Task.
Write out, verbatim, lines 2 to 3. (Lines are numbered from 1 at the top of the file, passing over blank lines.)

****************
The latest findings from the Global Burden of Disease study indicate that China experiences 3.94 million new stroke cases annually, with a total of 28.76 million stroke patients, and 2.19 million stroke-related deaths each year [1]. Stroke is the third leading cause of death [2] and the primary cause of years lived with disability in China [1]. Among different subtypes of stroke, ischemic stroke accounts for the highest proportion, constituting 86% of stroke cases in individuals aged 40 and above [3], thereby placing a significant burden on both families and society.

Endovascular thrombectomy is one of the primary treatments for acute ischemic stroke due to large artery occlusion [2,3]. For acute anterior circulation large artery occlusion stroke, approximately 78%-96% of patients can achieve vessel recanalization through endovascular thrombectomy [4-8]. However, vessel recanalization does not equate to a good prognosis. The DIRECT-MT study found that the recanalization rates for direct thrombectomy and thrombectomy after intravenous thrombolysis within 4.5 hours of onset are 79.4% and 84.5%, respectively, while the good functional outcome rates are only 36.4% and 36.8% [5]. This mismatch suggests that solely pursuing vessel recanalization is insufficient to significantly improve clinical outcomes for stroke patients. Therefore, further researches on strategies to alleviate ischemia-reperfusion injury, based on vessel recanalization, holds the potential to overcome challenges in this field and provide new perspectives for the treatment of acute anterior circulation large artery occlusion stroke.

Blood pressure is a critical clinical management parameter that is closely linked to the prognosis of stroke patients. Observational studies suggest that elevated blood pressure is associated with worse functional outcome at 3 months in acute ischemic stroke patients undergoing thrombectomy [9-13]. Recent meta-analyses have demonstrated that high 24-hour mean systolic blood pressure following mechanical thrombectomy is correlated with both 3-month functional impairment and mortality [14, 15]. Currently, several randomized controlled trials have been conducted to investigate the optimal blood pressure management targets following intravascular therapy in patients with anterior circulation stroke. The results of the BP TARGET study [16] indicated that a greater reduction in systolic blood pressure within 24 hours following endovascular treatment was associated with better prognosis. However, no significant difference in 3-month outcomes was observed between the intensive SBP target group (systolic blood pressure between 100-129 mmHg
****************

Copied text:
Endovascular thrombectomy is one of the primary treatments for acute ischemic stroke due to large artery occlusion [2,3]. For acute anterior circulation large artery occlusion stroke, approximately 78%-96% of patients can achieve vessel recanalization through endovascular thrombectomy [4-8]. However, vessel recanalization does not equate to a good prognosis. The DIRECT-MT study found that the recanalization rates for direct thrombectomy and thrombectomy after intravenous thrombolysis within 4.5 hours of onset are 79.4% and 84.5%, respectively, while the good functional outcome rates are only 36.4% and 36.8% [5]. This mismatch suggests that solely pursuing vessel recanalization is insufficient to significantly improve clinical outcomes for stroke patients. Therefore, further researches on strategies to alleviate ischemia-reperfusion injury, based on vessel recanalization, holds the potential to overcome challenges in this field and provide new perspectives for the treatment of acute anterior circulation large artery occlusion stroke.

Blood pressure is a critical clinical management parameter that is closely linked to the prognosis of stroke patients. Observational studies suggest that elevated blood pressure is associated with worse functional outcome at 3 months in acute ischemic stroke patients undergoing thrombectomy [9-13]. Recent meta-analyses have demonstrated that high 24-hour mean systolic blood pressure following mechanical thrombectomy is correlated with both 3-month functional impairment and mortality [14, 15]. Currently, several randomized controlled trials have been conducted to investigate the optimal blood pressure management targets following intravascular therapy in patients with anterior circulation stroke. The results of the BP TARGET study [16] indicated that a greater reduction in systolic blood pressure within 24 hours following endovascular treatment was associated with better prognosis. However, no significant difference in 3-month outcomes was observed between the intensive SBP target group (systolic blood pressure between 100-129 mmHg